It’s the first time since I’ve started working and told colleagues I won’t be going home for Thanksgiving when no one has asked me why I’m not going home. I haven’t been home for Thanksgiving since 2003 actually, so that’s quite a long time ago now – 14 years. Maybe my colleagues now just get that I like travel and that I see my family at other times of the year. Or maybe they just don’t care. That’s fine, too. I’d never enjoyed the insinuations that I don’t care about my family just because I don’t see them at Thanksgiving; it’s such an oversimplification of a relationship that is far more complicated than a random U.S. holiday.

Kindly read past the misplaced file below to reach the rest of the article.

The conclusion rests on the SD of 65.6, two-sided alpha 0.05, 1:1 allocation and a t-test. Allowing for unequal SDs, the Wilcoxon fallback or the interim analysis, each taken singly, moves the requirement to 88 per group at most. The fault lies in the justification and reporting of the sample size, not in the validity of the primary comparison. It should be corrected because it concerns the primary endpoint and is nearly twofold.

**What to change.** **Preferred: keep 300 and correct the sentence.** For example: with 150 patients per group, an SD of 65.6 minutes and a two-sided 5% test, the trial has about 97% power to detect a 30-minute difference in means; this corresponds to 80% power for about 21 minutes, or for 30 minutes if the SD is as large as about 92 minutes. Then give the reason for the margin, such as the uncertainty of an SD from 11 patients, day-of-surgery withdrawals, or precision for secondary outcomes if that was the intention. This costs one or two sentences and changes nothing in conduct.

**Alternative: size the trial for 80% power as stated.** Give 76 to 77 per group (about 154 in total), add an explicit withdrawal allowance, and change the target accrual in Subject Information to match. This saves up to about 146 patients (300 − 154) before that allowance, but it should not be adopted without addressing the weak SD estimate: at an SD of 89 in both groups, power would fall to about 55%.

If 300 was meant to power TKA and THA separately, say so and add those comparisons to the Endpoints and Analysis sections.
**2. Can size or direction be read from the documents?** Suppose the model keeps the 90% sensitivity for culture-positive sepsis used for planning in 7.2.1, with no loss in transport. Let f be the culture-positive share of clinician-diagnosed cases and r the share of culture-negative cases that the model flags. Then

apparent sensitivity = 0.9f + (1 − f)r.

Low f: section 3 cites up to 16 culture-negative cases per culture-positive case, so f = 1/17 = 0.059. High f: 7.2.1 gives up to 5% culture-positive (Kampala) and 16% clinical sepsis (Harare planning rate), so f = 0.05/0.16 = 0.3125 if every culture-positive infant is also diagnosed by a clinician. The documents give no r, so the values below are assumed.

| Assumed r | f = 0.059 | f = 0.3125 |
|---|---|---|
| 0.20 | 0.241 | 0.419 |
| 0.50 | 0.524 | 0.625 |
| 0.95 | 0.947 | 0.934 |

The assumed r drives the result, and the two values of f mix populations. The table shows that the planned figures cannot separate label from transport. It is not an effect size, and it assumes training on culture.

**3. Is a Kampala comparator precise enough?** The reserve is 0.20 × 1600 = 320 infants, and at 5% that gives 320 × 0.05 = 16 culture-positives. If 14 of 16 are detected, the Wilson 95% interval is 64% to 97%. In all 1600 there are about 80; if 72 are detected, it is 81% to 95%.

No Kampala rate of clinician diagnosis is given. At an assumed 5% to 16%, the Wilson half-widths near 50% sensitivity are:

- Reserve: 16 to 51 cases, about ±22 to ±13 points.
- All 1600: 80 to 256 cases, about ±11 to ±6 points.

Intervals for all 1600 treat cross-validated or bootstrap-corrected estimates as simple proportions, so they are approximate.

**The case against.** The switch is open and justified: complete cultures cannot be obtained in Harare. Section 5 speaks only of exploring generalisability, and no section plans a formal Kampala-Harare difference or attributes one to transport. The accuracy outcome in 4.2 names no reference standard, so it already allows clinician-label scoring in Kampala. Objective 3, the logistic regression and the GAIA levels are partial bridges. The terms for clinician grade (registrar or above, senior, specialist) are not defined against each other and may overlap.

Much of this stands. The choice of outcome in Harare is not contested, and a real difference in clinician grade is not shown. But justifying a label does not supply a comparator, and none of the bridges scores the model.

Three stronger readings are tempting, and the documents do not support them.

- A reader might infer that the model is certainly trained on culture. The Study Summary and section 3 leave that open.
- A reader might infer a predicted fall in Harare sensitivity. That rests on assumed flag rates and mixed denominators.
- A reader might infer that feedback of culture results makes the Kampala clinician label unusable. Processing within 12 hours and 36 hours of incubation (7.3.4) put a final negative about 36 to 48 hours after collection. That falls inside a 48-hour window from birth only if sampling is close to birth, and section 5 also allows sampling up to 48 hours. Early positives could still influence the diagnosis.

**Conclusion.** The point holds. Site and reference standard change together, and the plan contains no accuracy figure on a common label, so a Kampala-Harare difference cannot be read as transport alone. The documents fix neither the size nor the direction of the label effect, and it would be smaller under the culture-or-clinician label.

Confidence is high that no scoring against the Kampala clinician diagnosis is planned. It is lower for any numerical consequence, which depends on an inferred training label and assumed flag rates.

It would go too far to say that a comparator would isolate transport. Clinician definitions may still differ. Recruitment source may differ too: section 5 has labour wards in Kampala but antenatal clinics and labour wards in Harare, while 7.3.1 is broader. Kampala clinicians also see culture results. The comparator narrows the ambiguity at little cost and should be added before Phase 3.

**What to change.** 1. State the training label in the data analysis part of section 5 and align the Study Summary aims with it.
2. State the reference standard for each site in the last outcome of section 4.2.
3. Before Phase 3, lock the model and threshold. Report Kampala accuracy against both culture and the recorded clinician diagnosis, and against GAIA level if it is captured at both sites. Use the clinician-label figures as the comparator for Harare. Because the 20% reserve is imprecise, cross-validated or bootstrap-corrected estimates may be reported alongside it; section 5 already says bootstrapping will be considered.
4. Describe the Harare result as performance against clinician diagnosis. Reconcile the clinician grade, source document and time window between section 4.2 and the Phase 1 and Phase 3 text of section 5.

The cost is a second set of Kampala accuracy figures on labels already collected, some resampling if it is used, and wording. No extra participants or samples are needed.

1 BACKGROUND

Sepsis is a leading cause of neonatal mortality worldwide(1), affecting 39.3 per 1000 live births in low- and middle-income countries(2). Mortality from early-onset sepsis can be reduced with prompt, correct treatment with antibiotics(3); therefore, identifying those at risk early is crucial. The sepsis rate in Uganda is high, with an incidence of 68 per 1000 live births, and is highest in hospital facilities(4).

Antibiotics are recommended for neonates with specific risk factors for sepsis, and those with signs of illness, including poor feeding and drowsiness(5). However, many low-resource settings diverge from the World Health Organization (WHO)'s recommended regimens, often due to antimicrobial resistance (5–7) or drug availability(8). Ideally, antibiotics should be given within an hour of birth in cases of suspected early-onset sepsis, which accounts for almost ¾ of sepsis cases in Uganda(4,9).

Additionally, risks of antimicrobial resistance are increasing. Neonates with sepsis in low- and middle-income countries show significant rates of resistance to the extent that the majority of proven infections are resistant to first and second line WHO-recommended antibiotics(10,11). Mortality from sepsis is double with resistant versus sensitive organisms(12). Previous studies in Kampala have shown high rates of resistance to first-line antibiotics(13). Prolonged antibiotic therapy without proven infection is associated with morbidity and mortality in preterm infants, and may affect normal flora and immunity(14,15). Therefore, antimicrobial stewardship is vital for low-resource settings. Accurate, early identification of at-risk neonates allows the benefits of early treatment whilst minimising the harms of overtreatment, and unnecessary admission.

Honestly, I like not seeing my family (immediate plus extended) for the major holidays of the year. I remember it always being stressful for Christmas when I’d come home during my school breaks and my early years in New York. My parents would always pick a fight with me and Ed about things like the gifts we were giving our cousins or cousins’ kids, what food I was making and if I served it to my dad first, who refused to eat with us. It was too much drama, and other than the food and seeing my brother, I never really cared about any of it at all. I rather have a Thanksgiving meal with my New York friends. There’s never really any drama other than the occasional disagreement about whether the Civil War was about economics or slavery (I think we realize… it was about BOTH), and I can enjoy the food and the company and not worry about someone yelling at me after.